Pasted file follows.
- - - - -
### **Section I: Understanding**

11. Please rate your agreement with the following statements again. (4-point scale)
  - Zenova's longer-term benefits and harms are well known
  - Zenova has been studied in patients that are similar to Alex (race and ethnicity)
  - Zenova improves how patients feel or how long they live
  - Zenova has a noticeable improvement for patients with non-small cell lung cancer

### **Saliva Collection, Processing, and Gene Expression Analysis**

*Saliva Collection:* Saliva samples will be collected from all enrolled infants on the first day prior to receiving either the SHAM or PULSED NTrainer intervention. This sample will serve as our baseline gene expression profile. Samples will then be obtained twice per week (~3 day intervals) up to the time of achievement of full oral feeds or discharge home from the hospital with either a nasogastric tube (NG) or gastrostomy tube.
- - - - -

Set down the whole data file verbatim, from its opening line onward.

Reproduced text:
### **Section I: Understanding**

11. Please rate your agreement with the following statements again. (4-point scale)
  - Zenova's longer-term benefits and harms are well known
  - Zenova has been studied in patients that are similar to Alex (race and ethnicity)
  - Zenova improves how patients feel or how long they live
  - Zenova has a noticeable improvement for patients with non-small cell lung cancer

### **Saliva Collection, Processing, and Gene Expression Analysis**

*Saliva Collection:* Saliva samples will be collected from all enrolled infants on the first day prior to receiving either the SHAM or PULSED NTrainer intervention. This sample will serve as our baseline gene expression profile. Samples will then be obtained twice per week (~3 day intervals) up to the time of achievement of full oral feeds or discharge home from the hospital with either a nasogastric tube (NG) or gastrostomy tube.